By disposing of boat sewage at pumpouts or dump stations, you will be helping improve water quality for everyone.
Many of Washington's prime shellfish beds have been affected by elevated levels of raw sewage at one time or another. Of the 145 acres of public recreational shellfish beds, 50 percent have been closed or downgraded. More than 46,000 acres of key shellfish growing areas in Washington have been closed or had harvesting restricted due to various sources of contamination since 1981.
Boat sewage introduces disease-carrying bacteria and viruses into the water. Raw or poorly treated sewage can spread disease, contaminate shellfish beds and lower oxygen levels in water. Waterborne diseases including hepatitis, typhoid and cholera can be transmitted by shellfish.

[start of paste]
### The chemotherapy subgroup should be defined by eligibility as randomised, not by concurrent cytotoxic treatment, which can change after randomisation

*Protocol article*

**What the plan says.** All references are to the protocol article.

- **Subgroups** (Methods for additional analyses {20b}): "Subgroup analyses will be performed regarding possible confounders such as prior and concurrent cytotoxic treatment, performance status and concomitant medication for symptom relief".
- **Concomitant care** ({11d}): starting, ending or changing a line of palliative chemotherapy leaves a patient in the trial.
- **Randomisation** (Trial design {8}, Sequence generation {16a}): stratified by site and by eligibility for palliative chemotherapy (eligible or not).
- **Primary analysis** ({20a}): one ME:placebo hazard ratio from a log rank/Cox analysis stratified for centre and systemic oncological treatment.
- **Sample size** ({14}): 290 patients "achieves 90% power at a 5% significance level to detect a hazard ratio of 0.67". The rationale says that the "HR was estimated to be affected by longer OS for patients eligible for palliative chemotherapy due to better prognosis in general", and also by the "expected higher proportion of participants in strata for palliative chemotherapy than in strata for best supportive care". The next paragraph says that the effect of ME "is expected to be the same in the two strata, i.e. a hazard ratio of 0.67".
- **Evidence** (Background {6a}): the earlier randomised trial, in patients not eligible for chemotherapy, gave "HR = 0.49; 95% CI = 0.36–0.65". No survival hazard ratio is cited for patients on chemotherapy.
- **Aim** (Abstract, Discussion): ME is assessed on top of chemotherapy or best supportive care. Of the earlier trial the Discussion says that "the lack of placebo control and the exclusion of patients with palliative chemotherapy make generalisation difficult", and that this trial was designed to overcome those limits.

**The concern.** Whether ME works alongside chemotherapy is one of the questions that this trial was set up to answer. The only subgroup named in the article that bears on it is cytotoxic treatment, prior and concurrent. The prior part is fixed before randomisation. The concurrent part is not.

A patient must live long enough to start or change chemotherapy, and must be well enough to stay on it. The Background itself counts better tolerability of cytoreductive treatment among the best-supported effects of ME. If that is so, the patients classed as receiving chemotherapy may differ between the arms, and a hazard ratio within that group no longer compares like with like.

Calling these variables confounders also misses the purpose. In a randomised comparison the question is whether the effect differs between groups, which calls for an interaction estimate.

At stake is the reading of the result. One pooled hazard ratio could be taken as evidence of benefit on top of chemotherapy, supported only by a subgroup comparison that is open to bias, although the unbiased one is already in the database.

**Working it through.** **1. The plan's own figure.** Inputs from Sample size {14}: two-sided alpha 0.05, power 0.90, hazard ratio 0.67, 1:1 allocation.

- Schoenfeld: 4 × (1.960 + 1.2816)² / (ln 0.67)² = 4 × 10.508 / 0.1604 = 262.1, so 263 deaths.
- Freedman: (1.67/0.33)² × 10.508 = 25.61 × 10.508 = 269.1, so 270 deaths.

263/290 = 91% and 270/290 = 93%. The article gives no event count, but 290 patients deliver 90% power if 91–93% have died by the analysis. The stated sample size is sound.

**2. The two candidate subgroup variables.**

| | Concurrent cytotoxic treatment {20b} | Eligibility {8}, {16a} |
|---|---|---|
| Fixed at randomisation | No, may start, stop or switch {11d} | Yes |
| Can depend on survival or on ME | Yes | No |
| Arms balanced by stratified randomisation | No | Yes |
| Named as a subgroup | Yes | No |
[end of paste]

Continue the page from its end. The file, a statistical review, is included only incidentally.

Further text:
Water in shellfish areas is regularly tested by County Health Departments to determine if harvested shellfish will be safe to eat. Test results are expressed as the number of bacteria per 100 milliliters of water. Shellfish beds are closed when the coliform count reaches 14 per 100 milliliters of water. Public beaches are closed to swimmers when the coliform count reaches 200 per 100 milliliters of water.
Areas most likely to be affected by sewage contamination are as follows:
Sheltered waters with slow circulation rates
Waters with significant recreational uses
Areas set aside for shellfish habitats such as those in coastal zone programs
Areas designated by the Environmental Protection Agency as no discharge zones.